Explainer-Prince Harry’s phone-hacking lawsuit against UK’s Mirror Group

By Michael Holden

LONDON (Reuters) – Prince Harry was the subject of phone-hacking and other unlawful information gathering by British publisher Mirror Group Newspapers (MGN) over several years, a judge at London’s High Court ruled on Friday.

Here are details of the case:


Harry and 100 others sued MGN, publisher of the Daily Mirror, the Sunday Mirror and the Sunday People tabloids, accusing them of widespread unlawful activities between 1991 and 2011.

Those involved in the case include actors, sports stars, celebrities and people who simply had a connection to high-profile figures.

They accused the media group’s journalists or private investigators of phone-hacking on an “industrial scale” and obtaining private details by deception, and said that senior editors and executives knew and approved of such behaviour.

MGN, owned by Reach, contested the claims and denied senior figures were aware of wrongdoing. It also argued that some of the lawsuits were brought too late.

Harry, the younger son of King Charles, was selected as one of the four test cases for the trial which began last May. On Friday, he was awarded 140,600 pounds (around $180,700) in damages in relation to 15 articles which were found to be the product of unlawful information gathering.

Judge Timothy Fancourt rejected Harry’s case that 18 other articles were the product of unlawful activities.

A further hearing will take place in January to decide the next steps in the remainder of the case.


Phone-hacking, the illegal interception of voicemails on mobile phones, first came to public attention in 2006 when the then-royal editor of the News of the World (NoW) tabloid and a private investigator were arrested.

They pleaded guilty and were jailed in 2007.

In 2011 further revelations emerged, including that a murdered schoolgirl had been targeted, leading to Rupert Murdoch closing the paper, as well as a criminal trial.

In 2014, the NoW’s former editor, Andy Coulson, who later worked for then-Prime Minister David Cameron, was found guilty of conspiracy to hack phones and jailed. Rebekah Brooks, who heads up News Corp’s UK operation, was acquitted of all charges.

The Mirror group had consistently denied its journalists had been involved in hacking, including at a public inquiry. But in 2014, it admitted liability and has since settled more than 600 claims at a cost of around 106 million pounds.

Fancourt said in his ruling that phone hacking was “widespread” at all three MGN newspapers from 1998 onwards. A judge in an earlier trial had previously found the practice was habitual between 1999 and 2006.

MGN also used phone hacking and other unlawful information gathering “extensively but on a reducing basis” from 2007 until 2011, including when a public inquiry into illicit practices at British newspapers was taking place.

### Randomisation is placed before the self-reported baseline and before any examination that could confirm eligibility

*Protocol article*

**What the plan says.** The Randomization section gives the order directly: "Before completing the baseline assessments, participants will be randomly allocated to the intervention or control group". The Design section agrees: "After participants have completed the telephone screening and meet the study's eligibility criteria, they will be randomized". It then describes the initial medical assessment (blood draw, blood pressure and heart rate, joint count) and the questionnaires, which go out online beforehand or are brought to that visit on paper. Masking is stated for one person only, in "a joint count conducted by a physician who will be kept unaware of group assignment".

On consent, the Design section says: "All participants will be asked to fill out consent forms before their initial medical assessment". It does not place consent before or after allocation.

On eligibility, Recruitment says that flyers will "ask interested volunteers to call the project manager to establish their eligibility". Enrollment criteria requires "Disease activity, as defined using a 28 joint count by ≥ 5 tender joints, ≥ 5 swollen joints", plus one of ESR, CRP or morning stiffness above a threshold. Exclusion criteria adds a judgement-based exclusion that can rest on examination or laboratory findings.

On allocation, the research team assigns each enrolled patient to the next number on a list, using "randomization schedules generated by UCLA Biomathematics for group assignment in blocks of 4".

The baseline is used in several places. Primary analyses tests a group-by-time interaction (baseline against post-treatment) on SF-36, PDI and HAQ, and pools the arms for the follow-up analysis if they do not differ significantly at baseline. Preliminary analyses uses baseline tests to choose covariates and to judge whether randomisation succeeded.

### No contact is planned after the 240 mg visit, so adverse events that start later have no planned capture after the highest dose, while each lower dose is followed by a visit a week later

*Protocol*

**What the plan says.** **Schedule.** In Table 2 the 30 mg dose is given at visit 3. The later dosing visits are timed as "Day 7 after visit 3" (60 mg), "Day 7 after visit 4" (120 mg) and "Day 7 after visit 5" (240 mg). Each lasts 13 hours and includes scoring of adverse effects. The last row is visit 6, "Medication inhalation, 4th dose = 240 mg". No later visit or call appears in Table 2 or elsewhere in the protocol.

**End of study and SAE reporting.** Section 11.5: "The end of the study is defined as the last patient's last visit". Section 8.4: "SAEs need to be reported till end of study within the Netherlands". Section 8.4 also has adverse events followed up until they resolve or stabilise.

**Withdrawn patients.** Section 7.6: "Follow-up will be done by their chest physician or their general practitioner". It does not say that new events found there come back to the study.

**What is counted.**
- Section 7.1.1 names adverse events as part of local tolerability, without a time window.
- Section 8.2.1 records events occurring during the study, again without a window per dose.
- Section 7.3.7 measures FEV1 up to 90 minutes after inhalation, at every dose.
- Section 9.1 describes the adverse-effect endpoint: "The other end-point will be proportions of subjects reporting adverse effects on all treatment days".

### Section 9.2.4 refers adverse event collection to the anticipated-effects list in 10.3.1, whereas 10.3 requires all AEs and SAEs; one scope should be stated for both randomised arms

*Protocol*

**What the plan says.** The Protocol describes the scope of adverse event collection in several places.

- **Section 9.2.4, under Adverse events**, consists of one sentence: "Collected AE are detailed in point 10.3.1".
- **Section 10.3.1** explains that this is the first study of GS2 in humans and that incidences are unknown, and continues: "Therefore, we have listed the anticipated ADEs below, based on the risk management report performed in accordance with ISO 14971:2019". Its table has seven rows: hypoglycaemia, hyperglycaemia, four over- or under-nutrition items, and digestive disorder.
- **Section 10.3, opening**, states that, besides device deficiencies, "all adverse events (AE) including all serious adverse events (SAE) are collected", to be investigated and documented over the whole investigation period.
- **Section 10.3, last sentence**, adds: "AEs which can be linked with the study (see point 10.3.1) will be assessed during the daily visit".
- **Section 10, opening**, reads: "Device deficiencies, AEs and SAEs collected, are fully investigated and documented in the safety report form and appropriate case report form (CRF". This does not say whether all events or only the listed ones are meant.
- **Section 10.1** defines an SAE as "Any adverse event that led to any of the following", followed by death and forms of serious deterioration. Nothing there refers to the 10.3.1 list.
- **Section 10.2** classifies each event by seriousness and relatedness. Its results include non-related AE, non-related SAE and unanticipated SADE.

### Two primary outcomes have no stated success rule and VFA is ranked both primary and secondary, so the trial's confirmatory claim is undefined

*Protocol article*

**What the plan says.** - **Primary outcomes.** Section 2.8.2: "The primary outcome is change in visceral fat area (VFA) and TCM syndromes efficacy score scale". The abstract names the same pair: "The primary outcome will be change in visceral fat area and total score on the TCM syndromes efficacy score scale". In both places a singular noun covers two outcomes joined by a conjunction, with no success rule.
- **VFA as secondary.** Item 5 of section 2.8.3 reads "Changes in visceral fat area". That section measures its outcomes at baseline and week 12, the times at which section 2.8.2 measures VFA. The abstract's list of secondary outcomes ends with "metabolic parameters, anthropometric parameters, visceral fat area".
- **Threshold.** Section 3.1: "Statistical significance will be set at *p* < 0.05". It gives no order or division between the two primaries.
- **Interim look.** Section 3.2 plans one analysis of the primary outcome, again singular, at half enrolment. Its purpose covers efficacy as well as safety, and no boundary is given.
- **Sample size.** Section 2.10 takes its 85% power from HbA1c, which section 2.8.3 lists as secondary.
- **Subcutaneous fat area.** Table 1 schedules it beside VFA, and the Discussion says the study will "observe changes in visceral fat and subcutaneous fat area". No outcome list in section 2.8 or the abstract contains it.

The Duke of Sussex, the fifth-in-line to the throne, became the first British royal to appear in the witness box since the 1890s when he gave evidence over two days at the start of June.

Harry said he was targeted by MGN for 15 years from 1996 with more than 140 stories which appeared in its papers being the result of phone-hacking or other unlawful behaviour.

He blamed the intrusion for the breakdown of his relationship with a long-term girlfriend, Chelsy Davy, and said MGN had sown the distrust in Harry’s relationship with his elder brother Prince William, with whom he has since fallen out.

Andrew Green, MGN’s lawyer, suggested some of the personal information in the stories had come from senior Buckingham Palace aides, or was based on details already made public.

Fancourt said in his ruling that the hacking of Harry’s phone did not start “until late 2003 at the earliest, and then did not happen on a regular basis”, but that his friends and associates were more frequently targeted by MGN.


A number of witnesses, including Harry himself, implicated senior figures from MGN as being involved in phone-hacking or at least aware it was going on. The most notable was Piers Morgan, now a high-profile TV presenter, who edited the paper between 1995 and 2004.

The Mirror’s former Group Political Editor David Seymour and Omid Scobie, who worked on the tabloid and has recently made headlines with a book about the royal family, were among those who pointed the finger at Morgan in their evidence.

Morgan has always denied any involvement in, or knowledge of, phone-hacking and said he would not “take lectures on privacy invasion from Prince Harry”.

In his ruling, Fancourt accepted Scobie’s evidence that Morgan had been reassured that a 2002 story about Kylie Minogue had come from phone hacking. Morgan declined to comment.


The case is one of four that Harry is pursuing at London’s High Court against media organisations. He is also suing News Corp’s UK operation, News Group Newspapers (NGN), which publishes the Sun tabloid.

Along with singer Elton John and five others, he is suing Associated Newspapers (ANL), publisher of the Daily Mail and Mail on Sunday, over alleged phone-hacking and illicit privacy breaches. Harry is also suing ANL for libel.

(Reporting by Michael Holden; editing by Mark Heinrich and Jason Neely)